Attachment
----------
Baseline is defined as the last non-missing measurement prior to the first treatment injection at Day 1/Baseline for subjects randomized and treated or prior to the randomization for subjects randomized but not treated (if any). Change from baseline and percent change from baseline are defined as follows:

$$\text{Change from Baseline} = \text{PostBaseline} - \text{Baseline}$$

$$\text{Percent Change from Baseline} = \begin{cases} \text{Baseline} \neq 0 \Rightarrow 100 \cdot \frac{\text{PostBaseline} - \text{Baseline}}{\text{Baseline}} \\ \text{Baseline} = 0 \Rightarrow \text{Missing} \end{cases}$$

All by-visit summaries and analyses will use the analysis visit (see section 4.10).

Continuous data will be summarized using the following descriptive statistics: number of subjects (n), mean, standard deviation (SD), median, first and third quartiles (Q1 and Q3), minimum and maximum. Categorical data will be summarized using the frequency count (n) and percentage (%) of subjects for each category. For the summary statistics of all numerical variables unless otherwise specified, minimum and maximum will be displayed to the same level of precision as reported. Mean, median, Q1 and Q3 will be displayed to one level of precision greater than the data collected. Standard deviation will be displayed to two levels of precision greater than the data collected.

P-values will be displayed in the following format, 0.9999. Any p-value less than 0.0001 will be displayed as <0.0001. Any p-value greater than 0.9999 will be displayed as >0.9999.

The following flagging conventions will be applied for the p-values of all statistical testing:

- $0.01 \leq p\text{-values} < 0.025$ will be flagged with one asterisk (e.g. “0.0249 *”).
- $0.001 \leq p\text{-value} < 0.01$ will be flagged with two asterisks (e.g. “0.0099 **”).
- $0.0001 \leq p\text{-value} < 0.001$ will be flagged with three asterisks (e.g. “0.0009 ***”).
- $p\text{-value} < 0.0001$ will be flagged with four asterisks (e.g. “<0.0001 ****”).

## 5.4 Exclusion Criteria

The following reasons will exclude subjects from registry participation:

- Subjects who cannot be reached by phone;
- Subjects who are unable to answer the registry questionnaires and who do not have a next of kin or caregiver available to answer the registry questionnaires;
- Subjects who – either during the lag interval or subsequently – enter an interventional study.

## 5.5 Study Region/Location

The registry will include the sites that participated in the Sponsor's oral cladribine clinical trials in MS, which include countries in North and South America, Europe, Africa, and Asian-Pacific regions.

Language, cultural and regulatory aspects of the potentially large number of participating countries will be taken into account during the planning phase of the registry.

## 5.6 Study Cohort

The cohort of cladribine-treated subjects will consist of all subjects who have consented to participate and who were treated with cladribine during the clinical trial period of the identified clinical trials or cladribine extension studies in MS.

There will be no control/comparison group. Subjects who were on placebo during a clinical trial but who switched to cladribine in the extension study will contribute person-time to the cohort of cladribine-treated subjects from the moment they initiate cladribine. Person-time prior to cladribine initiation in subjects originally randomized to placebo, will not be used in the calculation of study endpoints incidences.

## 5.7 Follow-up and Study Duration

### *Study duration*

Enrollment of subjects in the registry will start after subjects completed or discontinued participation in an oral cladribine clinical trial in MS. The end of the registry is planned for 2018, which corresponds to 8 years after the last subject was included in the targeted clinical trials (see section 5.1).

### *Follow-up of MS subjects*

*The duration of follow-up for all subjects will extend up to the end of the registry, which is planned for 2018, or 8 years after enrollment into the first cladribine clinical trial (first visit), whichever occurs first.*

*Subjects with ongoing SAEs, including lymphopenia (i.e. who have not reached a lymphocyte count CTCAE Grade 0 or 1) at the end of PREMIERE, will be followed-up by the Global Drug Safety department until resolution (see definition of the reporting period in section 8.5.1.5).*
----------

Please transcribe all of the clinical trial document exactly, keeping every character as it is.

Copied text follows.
Baseline is defined as the last non-missing measurement prior to the first treatment injection at Day 1/Baseline for subjects randomized and treated or prior to the randomization for subjects randomized but not treated (if any). Change from baseline and percent change from baseline are defined as follows:

$$\text{Change from Baseline} = \text{PostBaseline} - \text{Baseline}$$

$$\text{Percent Change from Baseline} = \begin{cases} \text{Baseline} \neq 0 \Rightarrow 100 \cdot \frac{\text{PostBaseline} - \text{Baseline}}{\text{Baseline}} \\ \text{Baseline} = 0 \Rightarrow \text{Missing} \end{cases}$$

All by-visit summaries and analyses will use the analysis visit (see section 4.10).

Continuous data will be summarized using the following descriptive statistics: number of subjects (n), mean, standard deviation (SD), median, first and third quartiles (Q1 and Q3), minimum and maximum. Categorical data will be summarized using the frequency count (n) and percentage (%) of subjects for each category. For the summary statistics of all numerical variables unless otherwise specified, minimum and maximum will be displayed to the same level of precision as reported. Mean, median, Q1 and Q3 will be displayed to one level of precision greater than the data collected. Standard deviation will be displayed to two levels of precision greater than the data collected.

P-values will be displayed in the following format, 0.9999. Any p-value less than 0.0001 will be displayed as <0.0001. Any p-value greater than 0.9999 will be displayed as >0.9999.

The following flagging conventions will be applied for the p-values of all statistical testing:

- $0.01 \leq p\text{-values} < 0.025$ will be flagged with one asterisk (e.g. “0.0249 *”).
- $0.001 \leq p\text{-value} < 0.01$ will be flagged with two asterisks (e.g. “0.0099 **”).
- $0.0001 \leq p\text{-value} < 0.001$ will be flagged with three asterisks (e.g. “0.0009 ***”).
- $p\text{-value} < 0.0001$ will be flagged with four asterisks (e.g. “<0.0001 ****”).

## 5.4 Exclusion Criteria

The following reasons will exclude subjects from registry participation:

- Subjects who cannot be reached by phone;
- Subjects who are unable to answer the registry questionnaires and who do not have a next of kin or caregiver available to answer the registry questionnaires;
- Subjects who – either during the lag interval or subsequently – enter an interventional study.

## 5.5 Study Region/Location

The registry will include the sites that participated in the Sponsor's oral cladribine clinical trials in MS, which include countries in North and South America, Europe, Africa, and Asian-Pacific regions.

Language, cultural and regulatory aspects of the potentially large number of participating countries will be taken into account during the planning phase of the registry.

## 5.6 Study Cohort

The cohort of cladribine-treated subjects will consist of all subjects who have consented to participate and who were treated with cladribine during the clinical trial period of the identified clinical trials or cladribine extension studies in MS.

There will be no control/comparison group. Subjects who were on placebo during a clinical trial but who switched to cladribine in the extension study will contribute person-time to the cohort of cladribine-treated subjects from the moment they initiate cladribine. Person-time prior to cladribine initiation in subjects originally randomized to placebo, will not be used in the calculation of study endpoints incidences.

## 5.7 Follow-up and Study Duration

### *Study duration*

Enrollment of subjects in the registry will start after subjects completed or discontinued participation in an oral cladribine clinical trial in MS. The end of the registry is planned for 2018, which corresponds to 8 years after the last subject was included in the targeted clinical trials (see section 5.1).

### *Follow-up of MS subjects*

*The duration of follow-up for all subjects will extend up to the end of the registry, which is planned for 2018, or 8 years after enrollment into the first cladribine clinical trial (first visit), whichever occurs first.*

*Subjects with ongoing SAEs, including lymphopenia (i.e. who have not reached a lymphocyte count CTCAE Grade 0 or 1) at the end of PREMIERE, will be followed-up by the Global Drug Safety department until resolution (see definition of the reporting period in section 8.5.1.5).*